Thursday, June 1, 2017

Prototype Mesh Extender Fly-away kit with NZ Red Cross

As part of the exercise in NZ with NZ Red Cross (NZRC), I pulled together the first attempt at a Serval Mesh fly-away kit for humanitarian use by NZRC.  The contents will be sure to evolve over time, so my focus was just on getting the Mesh Extenders safely in the box for transit, and all of the cables, tools and other bits and pieces that I would be likely to need while in NZ, and later in Vanuatu.

First step was to start with the big Zargs case, which is the standard fare used by NZRC, and make sure it would be big enough:

Step 2 was to get some foam sheets of various thicknesses, so that I could keep everything safe in there, so that enthusiastic baggage handlers wouldn't be a problem.  Clark's Rubber in Australia is the convenient retailer for that sort of thing.  Of course, retail price is not ideal, and it cost about AU$400 for enough foam to fill the box completely.

From one of the 75mm thick layers, my wife and I cut the holes to fit the eight prototype Mesh Extenders that currently exist, as can be seen below, while unpacking the kit in NZ:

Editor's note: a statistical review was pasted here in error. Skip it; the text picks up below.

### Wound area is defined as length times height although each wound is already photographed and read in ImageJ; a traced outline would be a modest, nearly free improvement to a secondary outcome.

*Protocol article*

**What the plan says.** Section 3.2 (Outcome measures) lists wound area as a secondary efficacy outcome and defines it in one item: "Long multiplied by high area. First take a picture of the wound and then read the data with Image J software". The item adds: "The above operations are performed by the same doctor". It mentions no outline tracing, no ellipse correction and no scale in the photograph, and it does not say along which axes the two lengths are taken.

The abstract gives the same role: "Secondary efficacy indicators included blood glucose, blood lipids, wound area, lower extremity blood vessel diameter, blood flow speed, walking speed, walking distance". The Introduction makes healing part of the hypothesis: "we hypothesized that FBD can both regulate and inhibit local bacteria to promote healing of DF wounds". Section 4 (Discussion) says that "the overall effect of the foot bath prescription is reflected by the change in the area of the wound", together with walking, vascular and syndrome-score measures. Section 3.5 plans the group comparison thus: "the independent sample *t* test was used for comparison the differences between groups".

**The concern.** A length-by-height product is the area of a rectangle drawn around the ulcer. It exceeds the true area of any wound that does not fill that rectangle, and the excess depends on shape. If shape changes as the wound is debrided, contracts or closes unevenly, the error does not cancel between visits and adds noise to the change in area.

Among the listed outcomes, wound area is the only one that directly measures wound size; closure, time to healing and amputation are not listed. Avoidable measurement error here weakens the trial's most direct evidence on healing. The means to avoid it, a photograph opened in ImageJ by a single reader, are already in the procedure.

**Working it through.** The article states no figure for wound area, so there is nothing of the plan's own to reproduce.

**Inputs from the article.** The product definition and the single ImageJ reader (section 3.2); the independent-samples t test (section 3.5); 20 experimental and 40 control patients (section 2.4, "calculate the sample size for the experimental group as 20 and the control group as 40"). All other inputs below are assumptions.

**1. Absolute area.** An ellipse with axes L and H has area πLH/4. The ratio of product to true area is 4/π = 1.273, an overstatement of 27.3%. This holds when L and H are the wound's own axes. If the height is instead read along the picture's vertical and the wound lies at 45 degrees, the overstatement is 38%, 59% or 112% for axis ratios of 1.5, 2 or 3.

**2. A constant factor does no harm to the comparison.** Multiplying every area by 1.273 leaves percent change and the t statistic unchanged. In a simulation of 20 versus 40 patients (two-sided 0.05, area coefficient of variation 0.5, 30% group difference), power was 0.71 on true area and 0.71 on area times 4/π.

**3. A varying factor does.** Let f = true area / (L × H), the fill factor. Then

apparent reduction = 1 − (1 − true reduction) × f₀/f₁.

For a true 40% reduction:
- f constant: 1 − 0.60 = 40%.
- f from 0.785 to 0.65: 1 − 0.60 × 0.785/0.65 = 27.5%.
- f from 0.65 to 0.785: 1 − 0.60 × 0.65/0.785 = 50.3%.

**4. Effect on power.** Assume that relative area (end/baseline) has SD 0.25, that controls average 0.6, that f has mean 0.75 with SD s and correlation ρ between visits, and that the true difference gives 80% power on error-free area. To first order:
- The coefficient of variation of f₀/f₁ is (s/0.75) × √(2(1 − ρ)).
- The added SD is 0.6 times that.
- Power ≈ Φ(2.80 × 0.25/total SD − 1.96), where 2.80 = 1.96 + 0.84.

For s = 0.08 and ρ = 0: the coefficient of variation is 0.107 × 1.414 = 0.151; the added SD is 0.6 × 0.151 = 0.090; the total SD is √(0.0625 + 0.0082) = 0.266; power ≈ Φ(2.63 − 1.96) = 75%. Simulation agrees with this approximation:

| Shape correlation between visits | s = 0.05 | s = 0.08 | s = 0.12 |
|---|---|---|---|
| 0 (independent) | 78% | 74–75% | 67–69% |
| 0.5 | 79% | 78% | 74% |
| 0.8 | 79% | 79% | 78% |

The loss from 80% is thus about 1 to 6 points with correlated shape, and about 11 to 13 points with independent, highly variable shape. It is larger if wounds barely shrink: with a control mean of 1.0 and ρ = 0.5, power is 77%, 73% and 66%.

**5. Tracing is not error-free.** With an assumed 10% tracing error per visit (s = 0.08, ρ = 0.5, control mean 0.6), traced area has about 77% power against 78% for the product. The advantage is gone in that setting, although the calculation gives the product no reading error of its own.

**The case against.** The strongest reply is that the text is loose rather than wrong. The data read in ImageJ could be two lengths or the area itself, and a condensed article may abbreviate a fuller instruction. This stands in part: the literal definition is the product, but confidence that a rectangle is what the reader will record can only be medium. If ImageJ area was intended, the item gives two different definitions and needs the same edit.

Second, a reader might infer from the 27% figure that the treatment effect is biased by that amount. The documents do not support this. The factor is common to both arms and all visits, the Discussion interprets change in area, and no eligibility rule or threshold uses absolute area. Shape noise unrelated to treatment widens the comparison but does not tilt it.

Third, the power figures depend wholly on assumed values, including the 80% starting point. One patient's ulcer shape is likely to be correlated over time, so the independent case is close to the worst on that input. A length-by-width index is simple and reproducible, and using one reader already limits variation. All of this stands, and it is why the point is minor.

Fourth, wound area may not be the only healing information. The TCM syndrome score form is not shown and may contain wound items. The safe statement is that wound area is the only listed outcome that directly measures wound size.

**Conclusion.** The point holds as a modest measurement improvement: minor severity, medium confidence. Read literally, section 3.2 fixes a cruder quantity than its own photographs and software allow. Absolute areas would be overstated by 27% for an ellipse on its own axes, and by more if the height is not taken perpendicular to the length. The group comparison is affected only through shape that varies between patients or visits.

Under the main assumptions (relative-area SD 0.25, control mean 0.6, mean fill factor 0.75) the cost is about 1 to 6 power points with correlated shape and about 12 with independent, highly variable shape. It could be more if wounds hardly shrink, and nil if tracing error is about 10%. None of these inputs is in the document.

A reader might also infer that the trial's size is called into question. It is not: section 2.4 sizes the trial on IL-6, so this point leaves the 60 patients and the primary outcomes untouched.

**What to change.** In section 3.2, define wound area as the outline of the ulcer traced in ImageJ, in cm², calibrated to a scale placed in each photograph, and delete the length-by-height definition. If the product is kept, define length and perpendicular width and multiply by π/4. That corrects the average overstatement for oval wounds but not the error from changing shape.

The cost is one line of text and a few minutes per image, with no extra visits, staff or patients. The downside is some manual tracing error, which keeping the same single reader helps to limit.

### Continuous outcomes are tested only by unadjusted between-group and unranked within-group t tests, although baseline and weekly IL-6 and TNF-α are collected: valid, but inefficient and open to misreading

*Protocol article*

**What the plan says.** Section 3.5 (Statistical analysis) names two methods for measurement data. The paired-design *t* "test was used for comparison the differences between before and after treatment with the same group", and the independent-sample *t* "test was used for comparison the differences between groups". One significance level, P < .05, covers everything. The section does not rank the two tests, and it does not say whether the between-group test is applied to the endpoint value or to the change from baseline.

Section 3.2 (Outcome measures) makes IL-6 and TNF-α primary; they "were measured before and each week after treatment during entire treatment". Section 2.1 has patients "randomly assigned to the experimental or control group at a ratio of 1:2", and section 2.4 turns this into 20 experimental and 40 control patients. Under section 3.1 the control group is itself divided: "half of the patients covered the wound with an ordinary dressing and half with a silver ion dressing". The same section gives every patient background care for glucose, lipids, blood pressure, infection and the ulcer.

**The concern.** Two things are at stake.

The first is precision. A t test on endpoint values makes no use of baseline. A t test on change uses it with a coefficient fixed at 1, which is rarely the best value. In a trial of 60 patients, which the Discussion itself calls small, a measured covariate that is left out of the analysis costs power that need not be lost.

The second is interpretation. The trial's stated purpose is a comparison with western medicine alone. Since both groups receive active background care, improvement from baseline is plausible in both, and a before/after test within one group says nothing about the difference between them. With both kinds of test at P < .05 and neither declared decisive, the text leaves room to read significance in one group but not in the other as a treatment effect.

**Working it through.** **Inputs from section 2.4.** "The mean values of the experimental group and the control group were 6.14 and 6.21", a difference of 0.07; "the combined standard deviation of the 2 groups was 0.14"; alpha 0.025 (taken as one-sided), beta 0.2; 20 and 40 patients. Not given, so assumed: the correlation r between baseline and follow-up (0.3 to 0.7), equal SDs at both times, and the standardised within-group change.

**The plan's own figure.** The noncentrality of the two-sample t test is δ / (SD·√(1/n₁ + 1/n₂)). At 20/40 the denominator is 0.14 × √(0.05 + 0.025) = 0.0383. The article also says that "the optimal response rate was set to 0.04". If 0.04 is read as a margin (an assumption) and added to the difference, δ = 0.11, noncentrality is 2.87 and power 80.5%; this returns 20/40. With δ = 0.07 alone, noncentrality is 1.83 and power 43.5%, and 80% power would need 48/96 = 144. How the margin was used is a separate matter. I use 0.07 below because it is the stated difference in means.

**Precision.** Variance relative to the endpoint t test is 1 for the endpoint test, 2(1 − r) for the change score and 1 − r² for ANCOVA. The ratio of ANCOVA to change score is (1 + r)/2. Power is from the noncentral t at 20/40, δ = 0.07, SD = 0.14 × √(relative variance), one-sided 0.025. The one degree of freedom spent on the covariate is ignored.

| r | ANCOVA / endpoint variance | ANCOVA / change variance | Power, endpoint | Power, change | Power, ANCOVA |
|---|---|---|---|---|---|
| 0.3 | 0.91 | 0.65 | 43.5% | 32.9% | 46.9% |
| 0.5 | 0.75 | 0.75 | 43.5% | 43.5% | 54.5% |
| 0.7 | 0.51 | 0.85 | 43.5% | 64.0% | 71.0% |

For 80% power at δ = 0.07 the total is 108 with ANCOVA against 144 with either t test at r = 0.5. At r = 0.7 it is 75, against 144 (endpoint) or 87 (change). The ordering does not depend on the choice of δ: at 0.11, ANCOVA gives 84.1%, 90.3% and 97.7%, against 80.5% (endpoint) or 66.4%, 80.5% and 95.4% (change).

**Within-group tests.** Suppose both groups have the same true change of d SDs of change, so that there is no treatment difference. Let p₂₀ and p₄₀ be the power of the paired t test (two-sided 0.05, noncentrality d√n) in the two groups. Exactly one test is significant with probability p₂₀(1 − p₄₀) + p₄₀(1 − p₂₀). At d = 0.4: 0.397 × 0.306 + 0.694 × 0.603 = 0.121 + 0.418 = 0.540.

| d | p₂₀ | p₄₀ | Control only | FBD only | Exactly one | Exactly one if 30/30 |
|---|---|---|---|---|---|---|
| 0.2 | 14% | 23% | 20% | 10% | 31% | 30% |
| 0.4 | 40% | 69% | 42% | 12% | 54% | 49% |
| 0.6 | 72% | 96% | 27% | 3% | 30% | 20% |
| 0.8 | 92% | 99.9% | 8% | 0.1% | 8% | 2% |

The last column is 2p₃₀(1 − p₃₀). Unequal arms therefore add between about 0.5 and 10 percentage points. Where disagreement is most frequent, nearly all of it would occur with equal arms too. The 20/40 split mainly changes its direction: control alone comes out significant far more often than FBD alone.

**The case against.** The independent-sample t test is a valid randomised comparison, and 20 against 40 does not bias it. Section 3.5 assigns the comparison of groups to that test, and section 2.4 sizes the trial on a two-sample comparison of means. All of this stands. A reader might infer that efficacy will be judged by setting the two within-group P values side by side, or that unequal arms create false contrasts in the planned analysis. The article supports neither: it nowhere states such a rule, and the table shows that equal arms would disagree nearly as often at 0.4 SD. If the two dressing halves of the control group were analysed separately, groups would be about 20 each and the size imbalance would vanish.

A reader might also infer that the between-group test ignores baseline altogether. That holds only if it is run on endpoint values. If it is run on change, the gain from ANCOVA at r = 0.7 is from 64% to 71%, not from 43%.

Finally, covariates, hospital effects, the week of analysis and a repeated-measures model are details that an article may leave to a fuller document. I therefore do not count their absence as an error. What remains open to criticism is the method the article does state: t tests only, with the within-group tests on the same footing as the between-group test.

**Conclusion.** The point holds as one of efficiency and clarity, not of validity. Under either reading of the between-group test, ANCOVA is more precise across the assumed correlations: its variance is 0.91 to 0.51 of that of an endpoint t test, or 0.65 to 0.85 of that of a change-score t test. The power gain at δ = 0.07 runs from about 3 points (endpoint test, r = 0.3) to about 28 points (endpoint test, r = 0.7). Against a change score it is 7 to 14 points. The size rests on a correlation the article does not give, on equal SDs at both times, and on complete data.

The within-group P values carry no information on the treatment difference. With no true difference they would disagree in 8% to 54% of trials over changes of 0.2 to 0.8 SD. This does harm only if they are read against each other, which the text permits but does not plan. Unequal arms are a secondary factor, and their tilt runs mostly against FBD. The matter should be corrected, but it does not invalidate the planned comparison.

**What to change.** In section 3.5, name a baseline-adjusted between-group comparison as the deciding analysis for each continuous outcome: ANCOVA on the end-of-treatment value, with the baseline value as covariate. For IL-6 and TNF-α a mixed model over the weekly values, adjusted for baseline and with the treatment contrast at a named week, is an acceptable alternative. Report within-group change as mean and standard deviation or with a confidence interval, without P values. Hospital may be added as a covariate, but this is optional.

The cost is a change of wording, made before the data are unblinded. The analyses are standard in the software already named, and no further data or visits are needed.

Thinner foam layers were above and below in the box, and had solar panels, cables and tools interleaved among them.

My feeling is that we should be able to easily fit 16 units and two solar panels and all associated cables and bits and pieces in one of these cases without great difficulty. If we forgo the solar panels, then 24 or 32 would be possible.  However, that is: (a) a lot of Mesh Extenders; and (b) you still need some way to power them.  

Thus my feeling is that 8 or 16 units per case, with a richer set of accessories will be the norm. This also allows each fly-away kit to be more affordable, and for Mesh Extenders to be more easily distributed, rather than having to split the contents of a single case.

With a 40W and 20W regular glass solar panel, the eight Mesh Extenders and other parts, the whole thing weights <23kg, making it easy to ship as an extra bag by commercial airline, which is an important design goal.

One thing I did discover when traveling with a huge metal box that says "Emergency Response Unit" in large friendly type, is that it didn't exactly have the same effects as the word "Don't Panic" on the Hitch-hiker's Guide to the Galaxy.  Basically they viewed it as being Not Personal Effects and wanted to see appropriate paperwork on reentry to Australia, to see if they could charge me import duties.

Because the kit was only out of the country briefly, it is in principle possible to export and re-import without any customs liabilities, which I managed, however, if I am going to do it confidently repeatedly in the future, there is a pile of magic paperwork that I need to explore.  Exporting to Vanuatu for the pilot similarly requires some special paperwork on the Vanuatuan side, to ensure we are able to use their customs exemption for foreign aid projects.  Another whole interesting world that I am slowly becoming acquainted with...

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